On Thursday 2nd December, FIFA will bring to an end the bidding processes for the 2018 and 2022 FIFA World Cups when the Executive Committee meets in Zurich.

This has been a flawed process in many ways.

Firstly, the decision to vote on both 2018 and 2022 venues has not been successful. The double vote was proposed by Jerome Valcke, the FIFA General Secretary, on the grounds that it would increase the revenue FIFA would gain from marketing.

The commercial aspect of the decision has been undermined by the fact that it has allowed collusion between bids for the two competitions. Arrangements are alleged to have been made by some bids to vote for each other – a practice which is against FIFA rules.

More seriously, however, have been the allegations of corruption made against some members of the FIFA Executive Committee. The Sunday Times in London arranged an undercover operation to offer two Exco members, Amos Adamu of Nigeria and Reynald Temarii of Tahiti, money to vote for the American bid for, at that time, 2018 and 2022.

US Soccer were not involved in any way with the sting but both men took the bait and were filmed agreeing to accept money to vote for the US bid.

After an investigation by the FIFA Ethics Committee, they were found guilty and suspended.

Four senior members of other FIFA committees were also filmed agreeing to try to influence the result and were also suspended and banned.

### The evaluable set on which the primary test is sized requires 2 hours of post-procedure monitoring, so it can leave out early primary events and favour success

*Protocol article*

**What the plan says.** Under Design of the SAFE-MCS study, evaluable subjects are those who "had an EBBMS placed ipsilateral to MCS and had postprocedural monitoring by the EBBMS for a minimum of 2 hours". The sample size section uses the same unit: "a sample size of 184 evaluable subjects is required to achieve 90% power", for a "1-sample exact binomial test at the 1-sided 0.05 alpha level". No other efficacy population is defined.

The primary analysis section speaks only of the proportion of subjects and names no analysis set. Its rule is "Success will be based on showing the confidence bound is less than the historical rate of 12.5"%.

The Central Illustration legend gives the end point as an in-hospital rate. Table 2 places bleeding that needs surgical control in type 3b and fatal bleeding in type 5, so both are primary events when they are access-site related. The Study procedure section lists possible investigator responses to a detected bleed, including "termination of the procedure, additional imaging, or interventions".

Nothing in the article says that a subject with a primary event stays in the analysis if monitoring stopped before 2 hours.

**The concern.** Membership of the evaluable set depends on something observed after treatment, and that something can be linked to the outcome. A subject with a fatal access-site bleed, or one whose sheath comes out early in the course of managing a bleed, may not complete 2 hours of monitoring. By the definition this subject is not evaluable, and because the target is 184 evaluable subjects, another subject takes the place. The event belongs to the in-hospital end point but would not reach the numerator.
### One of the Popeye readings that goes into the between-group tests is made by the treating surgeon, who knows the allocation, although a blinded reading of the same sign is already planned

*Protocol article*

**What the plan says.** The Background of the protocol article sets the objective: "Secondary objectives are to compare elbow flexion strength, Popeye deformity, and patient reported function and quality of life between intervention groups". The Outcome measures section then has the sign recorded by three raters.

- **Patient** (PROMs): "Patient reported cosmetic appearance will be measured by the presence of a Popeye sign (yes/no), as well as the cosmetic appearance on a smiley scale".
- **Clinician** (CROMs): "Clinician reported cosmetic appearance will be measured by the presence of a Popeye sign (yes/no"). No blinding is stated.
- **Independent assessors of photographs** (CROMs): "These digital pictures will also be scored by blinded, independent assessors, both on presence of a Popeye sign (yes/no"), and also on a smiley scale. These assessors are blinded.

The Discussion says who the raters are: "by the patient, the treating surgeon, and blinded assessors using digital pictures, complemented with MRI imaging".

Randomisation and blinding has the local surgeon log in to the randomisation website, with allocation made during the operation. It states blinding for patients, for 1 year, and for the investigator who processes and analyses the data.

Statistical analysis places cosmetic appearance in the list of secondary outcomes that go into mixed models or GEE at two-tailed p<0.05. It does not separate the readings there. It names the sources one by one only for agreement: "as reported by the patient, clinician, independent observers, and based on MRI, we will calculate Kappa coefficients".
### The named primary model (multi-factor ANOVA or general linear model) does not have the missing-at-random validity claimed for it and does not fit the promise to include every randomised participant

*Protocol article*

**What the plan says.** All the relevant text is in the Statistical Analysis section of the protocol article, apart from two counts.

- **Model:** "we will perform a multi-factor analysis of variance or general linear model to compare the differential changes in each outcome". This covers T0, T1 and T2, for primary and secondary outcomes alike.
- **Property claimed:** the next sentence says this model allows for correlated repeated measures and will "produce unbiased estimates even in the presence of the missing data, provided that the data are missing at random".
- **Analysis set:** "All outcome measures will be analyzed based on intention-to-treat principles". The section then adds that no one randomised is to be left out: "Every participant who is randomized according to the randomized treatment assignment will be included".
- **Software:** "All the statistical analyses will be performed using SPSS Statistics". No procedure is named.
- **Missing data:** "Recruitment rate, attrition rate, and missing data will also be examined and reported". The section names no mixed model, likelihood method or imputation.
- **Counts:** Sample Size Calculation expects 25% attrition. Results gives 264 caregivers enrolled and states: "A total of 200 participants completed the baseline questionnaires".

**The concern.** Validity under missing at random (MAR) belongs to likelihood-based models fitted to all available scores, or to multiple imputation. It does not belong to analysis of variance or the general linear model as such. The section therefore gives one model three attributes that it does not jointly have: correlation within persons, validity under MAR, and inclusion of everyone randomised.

Two former employees, Michel Zen Ruffinen and Michel Bachini were declared ‘persona non grata’ after making comments to the undercover team.

A Panorama programme on 29th November alleged that in 1999 three other members of the Executive Committee, Issa Hayatou, Ricardo Teixeira and Nicolas Leon had received bribes from ISL, the marketing company which bought and distributed the right to future World Cups.  

In the same programme, Jack Warner, the powerful FIFA Vice President from CONCACAF, was alleged to have bought and resold tickets for the 2006 World Cup through Simpaul a travel company owned by the Warner family in Trinidad and Tobago.

Hayatou has since repudiated the accusations but the questions remain.

The above list must be a major concern to FIFA.

Of the 24 original members of the Executive Committee, two have already been suspended and another four accused of malpractice. Two of the other four who were suspended were at one time members of the FIFA Executive Committee.

There must be serious questions about the suitability of this committee to make a decision on the different bids.

After the International Olympic Committee had a major problem with corruption in the lead up to the voting for the 2002 Winter Olympic Games in Salt Lake City it totally revised its voting procedures to ensure honest voting.

It is too late to change for 2018 and 2022 but the present procedures are totally flawed and must be radically altered.

‘May the best bid win’ – forget it.

No matter who wins, the result is tainted.

  • Share/Bookmark